Why is my cat shedding so much? Unfortunately, this is a question that many cat owners want answers to.
If you’ve noticed that your cat is shedding a lot more hair than usual, it’s essential to figure out why. There are several potential causes of excessive shedding in cats, some of which are relatively minor and can be easily treated. In contrast, others are more serious and may require veterinary attention.
In this article, we’ll discuss the most common reasons why cats shed excessively, as well as how to deal with each one.
Why Do Cats Shed [Normal Circumstances]
Cats shed their hair for a variety of reasons. The most common reason is to remove dead hair. When a cat grooms itself, it not only cleans its fur, but also massages its skin and releases natural oils. The oils keep the fur healthy and protect the skin from dirt and parasites.
Cats also shed their hair to regulate their body temperature. As a result, they have a thicker coat of fur in the winter to keep them warm. In the summer, they shed their winter coat to stay cool.
Another question that pops into mind is, do cats shed their claws? Cats use their claws for many purposes, including climbing, stretching, scratching, and defending themselves. While cats do shed their claws periodically, they do not do so entirely or regularly as our fingernails do. Thus, cats’ claws usually remain sharp and intact.
Why Is My Cat Shedding So Much?
Your cat’s shedding may be due to various reasons, including allergies, poor nutrition, or even stress. However, if you’re noticing that your cat is shedding more than usual, it’s essential to take them to the vet to rule out any health problems.
Let’s have a look at the reasons:
Like people, cats can have pollen, dust, and dander allergies. If your cat is allergic to something in their environment, they may start shedding more frequently in an attempt to get rid of the irritants.
If your female cat is pregnant, she may start shedding more as her body prepares for childbirth. Don’t be alarmed if this happens to your cat since this is a natural process.
Ringworm is a contagious fungal infection that can affect cats. If your cat has ringworm, it may start shedding more as its body tries to eliminate the fungus. Treatment for ringworm typically involves oral antifungal medication.
Dehydration can cause your cat to shed more because its body is trying to conserve moisture. Make sure your cat has plenty of fresh water to drink, and keep an eye out for other signs of dehydration, such as lethargy or sunken eyes.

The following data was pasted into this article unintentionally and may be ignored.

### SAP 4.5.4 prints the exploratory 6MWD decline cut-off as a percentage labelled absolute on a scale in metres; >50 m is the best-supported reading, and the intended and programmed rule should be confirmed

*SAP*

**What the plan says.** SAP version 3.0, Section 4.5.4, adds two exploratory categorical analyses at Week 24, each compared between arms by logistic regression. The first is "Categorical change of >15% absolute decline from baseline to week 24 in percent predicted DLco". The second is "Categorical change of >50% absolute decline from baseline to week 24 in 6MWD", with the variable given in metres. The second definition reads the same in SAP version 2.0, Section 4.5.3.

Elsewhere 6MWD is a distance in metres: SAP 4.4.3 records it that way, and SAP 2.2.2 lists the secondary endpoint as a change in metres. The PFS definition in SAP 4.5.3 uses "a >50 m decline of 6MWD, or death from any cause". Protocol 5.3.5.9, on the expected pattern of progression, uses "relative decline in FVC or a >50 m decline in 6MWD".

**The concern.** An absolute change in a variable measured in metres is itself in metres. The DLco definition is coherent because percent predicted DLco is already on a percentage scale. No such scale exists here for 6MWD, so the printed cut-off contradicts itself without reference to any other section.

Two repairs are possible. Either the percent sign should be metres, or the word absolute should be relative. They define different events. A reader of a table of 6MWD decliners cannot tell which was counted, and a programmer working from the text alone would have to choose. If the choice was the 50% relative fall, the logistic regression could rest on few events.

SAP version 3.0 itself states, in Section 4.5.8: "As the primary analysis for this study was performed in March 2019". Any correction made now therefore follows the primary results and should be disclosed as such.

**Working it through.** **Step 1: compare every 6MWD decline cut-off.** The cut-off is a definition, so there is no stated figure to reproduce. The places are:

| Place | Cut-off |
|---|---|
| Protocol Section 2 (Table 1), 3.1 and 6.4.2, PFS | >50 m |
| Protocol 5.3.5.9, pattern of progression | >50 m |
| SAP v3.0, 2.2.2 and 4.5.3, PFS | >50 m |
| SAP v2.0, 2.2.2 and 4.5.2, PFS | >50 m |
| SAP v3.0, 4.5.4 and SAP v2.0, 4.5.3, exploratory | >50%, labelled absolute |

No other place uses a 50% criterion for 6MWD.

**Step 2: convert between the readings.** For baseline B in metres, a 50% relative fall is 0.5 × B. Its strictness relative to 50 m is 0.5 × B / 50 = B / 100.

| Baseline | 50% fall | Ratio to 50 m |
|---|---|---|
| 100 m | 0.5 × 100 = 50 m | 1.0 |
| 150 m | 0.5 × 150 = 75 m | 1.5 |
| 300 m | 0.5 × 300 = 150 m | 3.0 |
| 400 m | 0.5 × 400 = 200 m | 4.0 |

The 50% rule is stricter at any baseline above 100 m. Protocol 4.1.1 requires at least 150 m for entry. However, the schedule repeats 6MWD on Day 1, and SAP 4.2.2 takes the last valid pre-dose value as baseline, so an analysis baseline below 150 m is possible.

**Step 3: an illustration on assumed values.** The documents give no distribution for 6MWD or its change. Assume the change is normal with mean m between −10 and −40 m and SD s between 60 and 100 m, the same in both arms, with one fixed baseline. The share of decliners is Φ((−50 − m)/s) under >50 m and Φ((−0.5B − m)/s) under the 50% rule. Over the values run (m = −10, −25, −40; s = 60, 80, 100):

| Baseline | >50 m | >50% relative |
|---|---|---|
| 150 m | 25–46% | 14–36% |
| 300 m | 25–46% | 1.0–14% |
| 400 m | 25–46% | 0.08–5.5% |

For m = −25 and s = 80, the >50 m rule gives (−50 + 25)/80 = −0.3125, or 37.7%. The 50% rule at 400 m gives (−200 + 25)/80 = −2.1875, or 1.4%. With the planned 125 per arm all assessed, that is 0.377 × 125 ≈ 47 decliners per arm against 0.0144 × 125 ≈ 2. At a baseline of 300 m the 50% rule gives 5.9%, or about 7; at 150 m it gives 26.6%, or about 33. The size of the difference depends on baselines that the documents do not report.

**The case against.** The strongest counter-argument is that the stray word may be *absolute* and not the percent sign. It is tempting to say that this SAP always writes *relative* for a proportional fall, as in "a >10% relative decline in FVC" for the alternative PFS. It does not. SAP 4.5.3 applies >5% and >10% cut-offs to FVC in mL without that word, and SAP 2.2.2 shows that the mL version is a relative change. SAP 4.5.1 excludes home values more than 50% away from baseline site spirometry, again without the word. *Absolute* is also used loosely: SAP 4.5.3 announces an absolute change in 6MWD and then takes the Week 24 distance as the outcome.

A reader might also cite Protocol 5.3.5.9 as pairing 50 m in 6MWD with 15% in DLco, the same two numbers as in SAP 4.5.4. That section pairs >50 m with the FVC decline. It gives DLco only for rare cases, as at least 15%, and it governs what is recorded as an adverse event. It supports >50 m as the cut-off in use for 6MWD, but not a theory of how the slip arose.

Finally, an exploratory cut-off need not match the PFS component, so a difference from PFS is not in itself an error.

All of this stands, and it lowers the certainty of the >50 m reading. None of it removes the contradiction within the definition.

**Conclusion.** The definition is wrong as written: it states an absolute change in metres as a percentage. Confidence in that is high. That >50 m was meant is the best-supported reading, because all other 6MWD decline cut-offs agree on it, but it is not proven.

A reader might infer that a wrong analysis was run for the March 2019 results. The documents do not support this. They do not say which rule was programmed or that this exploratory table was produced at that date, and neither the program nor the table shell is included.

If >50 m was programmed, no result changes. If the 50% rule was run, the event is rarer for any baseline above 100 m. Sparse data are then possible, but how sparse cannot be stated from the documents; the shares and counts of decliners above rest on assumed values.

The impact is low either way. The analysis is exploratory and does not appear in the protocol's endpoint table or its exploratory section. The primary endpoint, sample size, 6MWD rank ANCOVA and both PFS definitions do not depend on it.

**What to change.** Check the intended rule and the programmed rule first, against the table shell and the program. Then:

Find out why your cat dislike water: Reasons Why Cats Dislike Water
5. Thyroid Disease
Thyroid disease is a common cause of shedding in cats. If your cat has an overactive or underactive thyroid, it may start to shed more due to the hormonal imbalance.
6. Stress & Anxiety
Cats can suffer from stress and anxiety just like people. If your cat is feeling stressed, they may start shedding more as their body attempts to cope with the stress. Try to create a calm environment for your cat and provide them with plenty of toys and playtime.
7. Old Age
As cats age, they may start to shed more due to changes in their hormones and metabolism. Again, it’s quite normal. However, if your cat is shedding excessively, it’s always a good idea to take them to the vet to rule out any other health problems.
Obesity can cause your cat to shed more because their body is trying to conserve energy. If your cat is overweight, help them lose weight by feeding them a healthy diet and providing plenty of exercise.
Cats typically shed more in the spring and fall as they adjust to changes in the temperature.
10. Poor Quality Diet
If your cat eats a poor diet, they may start shedding more due to nutritional deficiencies. So make sure your cat eats a healthy diet with all the necessary nutrients and vitamins.
How to Stop My Cat from Shedding
If you’re looking for ways on how to stop a cat from shedding, then look no further – we have the solution:
1. Call the vet to check your cat’s health:
If your cat is shedding a lot, it may be a sign of underlying health issues. Call your veterinarian to rule out any medical causes and get advice on the best way to proceed.
2. Keep your cat hydrated:
Make sure your cat has plenty of fresh water to drink throughout the day. Dehydration can cause shedding, so keep your cat hydrated to help minimize shedding.
3. Do regular brushing for your cat:
Regular brushing helps remove dead hair and distribute natural oils throughout the coat. This can help reduce shedding and keep your cat’s coat healthy and looking its best. Try to brush your cat at least once a week, more if possible.
4. Change your cat’s diet and its feeding schedule:
Certain foods can cause cat shedding. Talk to your veterinarian about changing your cat’s diet to one higher in protein and omega-3 fatty acids. You may also want to try feeding your cat smaller meals more often throughout the day instead of one large meal.
To make this easier, we recommend getting an automatic pet feeder like the WOpet automatic cat feeder.
This top-of-the-line automatic feeder is designed to schedule meal times for your cat. You can program up to 6 meal plans per day, and your pet won’t feel lonely when the food portion is dispensed since it allows you to record a 10s message to call your cat. And don’t worry, this cat feeder is so easy to clean.
5. Purchase an air purifier at home:
An air purifier can help remove some hair floating around your home and reduce shedding. For allergy or asthma sufferers, this could be particularly beneficial.
The Final Word
Other causes of excessive shedding include stress, allergies, and parasites. If you cannot determine the cause of your cat’s shedding, or if the shedding is accompanied by other symptoms, such as itching or hair loss, please consult your veterinarian.
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